LLNL joins new research on atom-changing pressures

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Lawrence Livermore scientists are part of a new National Science Foundation center to probe the properties of atoms under the extreme pressures found in stars, giant planets like Jupiter and super-Earths. Credit: Brian Chavez/LLNL.

High energy density (HED) scientists at Lawrence Livermore National Laboratory (LLNL) have helped launch a new National Science Foundation (NSF) effort to understand the physical and astrophysical properties of matter under pressures strong enough to change the structure of individual atoms.

The Center for Matter at Atomic Pressures (CMAP) is hosted by the University of Rochester in collaboration with researchers from LLNL’s Joint High Energy Density Science (JHEDS) organization, a joint venture between the Physical and Life Sciences and National Ignition Facility & Photon Science directorates.

Researchers from MIT, Princeton, UC Berkeley, UC Davis and the University of Buffalo also are collaborating with the CMAP, a new NSF Physics Frontier Center funded by the NSF to enable transformational advances in the most promising research areas.

While past efforts have aimed at exploring pressures approaching those found in the Earth’s core, CMAP seeks to characterize the properties of matter under the uncharted and extreme conditions of most of the known matter in the universe. Those properties control the evolution of planets and stars but had been inaccessible to experiments and theoretical techniques until recent scientific advancements at facilities like NIF, the world’s highest-energy laser.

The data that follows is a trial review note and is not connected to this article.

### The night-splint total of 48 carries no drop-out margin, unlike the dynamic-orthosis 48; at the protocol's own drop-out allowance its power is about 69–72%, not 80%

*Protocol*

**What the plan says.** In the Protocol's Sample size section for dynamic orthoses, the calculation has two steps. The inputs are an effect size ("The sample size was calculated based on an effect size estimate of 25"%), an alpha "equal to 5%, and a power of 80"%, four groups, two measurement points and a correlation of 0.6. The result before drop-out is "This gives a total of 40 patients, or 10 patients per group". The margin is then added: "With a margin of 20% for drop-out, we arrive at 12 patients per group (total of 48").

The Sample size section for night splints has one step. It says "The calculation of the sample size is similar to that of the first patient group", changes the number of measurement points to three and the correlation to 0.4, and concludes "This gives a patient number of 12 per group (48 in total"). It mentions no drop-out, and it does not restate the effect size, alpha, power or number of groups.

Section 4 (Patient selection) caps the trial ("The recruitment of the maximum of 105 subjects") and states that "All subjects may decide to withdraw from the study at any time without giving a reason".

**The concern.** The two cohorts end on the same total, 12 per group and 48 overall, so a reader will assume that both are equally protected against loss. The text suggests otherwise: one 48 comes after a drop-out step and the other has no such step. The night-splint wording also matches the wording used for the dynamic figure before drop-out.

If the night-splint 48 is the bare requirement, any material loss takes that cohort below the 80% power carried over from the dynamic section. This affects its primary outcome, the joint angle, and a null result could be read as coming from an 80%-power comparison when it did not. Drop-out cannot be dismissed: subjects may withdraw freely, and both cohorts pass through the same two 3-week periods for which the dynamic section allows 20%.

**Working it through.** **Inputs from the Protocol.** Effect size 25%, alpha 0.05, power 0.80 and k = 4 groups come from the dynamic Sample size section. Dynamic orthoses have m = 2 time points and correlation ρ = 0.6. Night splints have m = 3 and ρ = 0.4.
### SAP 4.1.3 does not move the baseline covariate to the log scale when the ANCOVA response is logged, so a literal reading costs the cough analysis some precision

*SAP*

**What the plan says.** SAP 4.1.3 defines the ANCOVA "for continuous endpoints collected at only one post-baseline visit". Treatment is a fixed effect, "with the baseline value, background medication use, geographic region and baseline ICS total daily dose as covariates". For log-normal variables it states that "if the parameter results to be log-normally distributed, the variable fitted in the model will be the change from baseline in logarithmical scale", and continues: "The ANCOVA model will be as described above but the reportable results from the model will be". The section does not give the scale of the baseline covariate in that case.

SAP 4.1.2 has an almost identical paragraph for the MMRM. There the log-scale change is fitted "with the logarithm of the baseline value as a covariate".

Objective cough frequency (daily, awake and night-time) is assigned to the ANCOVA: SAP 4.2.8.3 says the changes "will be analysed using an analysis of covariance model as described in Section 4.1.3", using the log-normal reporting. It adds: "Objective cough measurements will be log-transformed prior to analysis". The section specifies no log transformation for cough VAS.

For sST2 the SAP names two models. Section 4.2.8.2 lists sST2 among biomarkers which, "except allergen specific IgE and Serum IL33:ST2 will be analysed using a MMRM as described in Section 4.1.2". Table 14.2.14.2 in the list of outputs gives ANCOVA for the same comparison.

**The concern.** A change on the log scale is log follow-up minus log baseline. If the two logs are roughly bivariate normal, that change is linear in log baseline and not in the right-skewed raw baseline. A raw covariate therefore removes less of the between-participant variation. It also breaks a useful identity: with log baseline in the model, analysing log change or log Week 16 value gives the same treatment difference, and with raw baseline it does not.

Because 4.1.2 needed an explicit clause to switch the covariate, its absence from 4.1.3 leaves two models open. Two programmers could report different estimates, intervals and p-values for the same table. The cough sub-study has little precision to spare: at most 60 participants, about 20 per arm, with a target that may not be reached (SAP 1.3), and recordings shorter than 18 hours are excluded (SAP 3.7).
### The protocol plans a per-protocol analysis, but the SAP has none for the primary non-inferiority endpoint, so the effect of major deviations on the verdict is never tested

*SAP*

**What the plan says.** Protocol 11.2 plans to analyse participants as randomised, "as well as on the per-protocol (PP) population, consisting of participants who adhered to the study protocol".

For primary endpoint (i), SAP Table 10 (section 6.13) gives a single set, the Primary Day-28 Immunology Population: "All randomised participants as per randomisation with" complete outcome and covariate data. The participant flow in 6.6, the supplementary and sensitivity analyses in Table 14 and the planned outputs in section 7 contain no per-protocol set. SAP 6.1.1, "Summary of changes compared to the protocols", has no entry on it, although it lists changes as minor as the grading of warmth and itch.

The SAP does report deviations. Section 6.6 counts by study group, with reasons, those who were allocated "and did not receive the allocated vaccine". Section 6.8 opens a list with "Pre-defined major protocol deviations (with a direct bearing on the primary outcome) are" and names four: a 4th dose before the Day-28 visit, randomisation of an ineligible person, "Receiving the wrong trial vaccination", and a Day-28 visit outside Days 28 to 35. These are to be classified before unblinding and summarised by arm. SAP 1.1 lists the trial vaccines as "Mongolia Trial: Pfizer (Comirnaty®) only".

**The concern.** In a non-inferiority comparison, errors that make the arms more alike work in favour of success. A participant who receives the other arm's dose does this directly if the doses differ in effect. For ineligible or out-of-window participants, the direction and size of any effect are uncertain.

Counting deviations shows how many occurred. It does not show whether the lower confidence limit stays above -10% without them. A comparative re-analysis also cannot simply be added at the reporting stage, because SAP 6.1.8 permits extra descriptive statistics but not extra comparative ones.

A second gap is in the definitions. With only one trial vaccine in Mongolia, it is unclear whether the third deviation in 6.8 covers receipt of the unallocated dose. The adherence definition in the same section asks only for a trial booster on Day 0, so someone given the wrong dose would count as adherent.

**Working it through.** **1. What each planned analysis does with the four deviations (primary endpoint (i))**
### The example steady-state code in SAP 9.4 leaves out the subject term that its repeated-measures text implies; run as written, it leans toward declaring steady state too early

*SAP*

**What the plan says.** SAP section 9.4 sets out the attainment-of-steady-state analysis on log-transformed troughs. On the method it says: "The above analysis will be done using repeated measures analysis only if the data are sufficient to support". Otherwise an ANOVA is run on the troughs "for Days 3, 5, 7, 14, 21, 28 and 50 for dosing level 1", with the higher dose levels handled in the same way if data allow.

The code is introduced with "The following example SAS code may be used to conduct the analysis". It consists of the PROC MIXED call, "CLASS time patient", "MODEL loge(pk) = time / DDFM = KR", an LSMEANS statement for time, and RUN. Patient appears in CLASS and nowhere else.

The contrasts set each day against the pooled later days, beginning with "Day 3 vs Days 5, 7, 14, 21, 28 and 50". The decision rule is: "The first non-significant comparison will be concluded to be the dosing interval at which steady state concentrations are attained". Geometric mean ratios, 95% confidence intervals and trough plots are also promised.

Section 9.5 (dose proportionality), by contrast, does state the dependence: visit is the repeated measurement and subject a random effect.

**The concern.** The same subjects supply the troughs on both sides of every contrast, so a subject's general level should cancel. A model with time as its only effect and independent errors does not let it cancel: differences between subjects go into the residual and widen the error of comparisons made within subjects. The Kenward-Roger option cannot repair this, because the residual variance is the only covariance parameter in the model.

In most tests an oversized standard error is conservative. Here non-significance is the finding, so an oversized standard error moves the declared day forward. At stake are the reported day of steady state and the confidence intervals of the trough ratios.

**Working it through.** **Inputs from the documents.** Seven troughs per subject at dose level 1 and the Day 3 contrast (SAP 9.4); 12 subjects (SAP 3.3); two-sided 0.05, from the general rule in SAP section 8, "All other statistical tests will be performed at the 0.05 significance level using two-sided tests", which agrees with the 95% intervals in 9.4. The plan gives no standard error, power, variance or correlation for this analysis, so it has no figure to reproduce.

“This is the first NSF center aiming beyond the Earth’s center and into the interiors of giant planets, super-Earths and (other) exoplanets,” said LLNL physicist Jon Eggert, leader of the Dynamic Materials Properties group. “CMAP will open a whole new field of HED science to academic research.”

Eggert and fellow LLNL physicists Peter Celliers and Rick Kraus are among the senior investigators for CMAP. The principal investigator is University of Rochester professor Gilbert “Rip” Collins, a former LLNL researcher.

“This is the first major initiative from NSF in the field of high energy density science,” said Collins, Tracy/Hyde professor of mechanical engineering and physics and astronomy and associate director of science, technology and academics at Rochester’s Laboratory for Laser Energetics. “This effort will help discover the nature of planets and stars throughout the universe, as well as the potential for new revolutionary states of matter here on Earth.”

Under a five-year cooperative agreement, the NSF is providing $12.96 million in funding to the university-based centers for CMAP. LLNL will not receive NSF funding, but CMAP will provide the Lab with key opportunities to further collaborate with the HED physics academic community.

CMAP plans to exploit the capabilities of a new generation of laser, pulsed-power and X-ray-beam facilities to explore the properties of matter at and beyond 29 terapascals (TPa), the atomic unit of pressure already achievable at NIF (1 TPa is equal to 10 million Earth atmospheres).

NIF’s 192 laser beams can create temperatures and pressures similar to those that exist in the cores of stars and planets and inside nuclear weapons. NIF research supports the National Nuclear Security Administration’s Stockpile Stewardship Program to ensure the safety and reliability of the nation’s nuclear weapons without full-scale testing.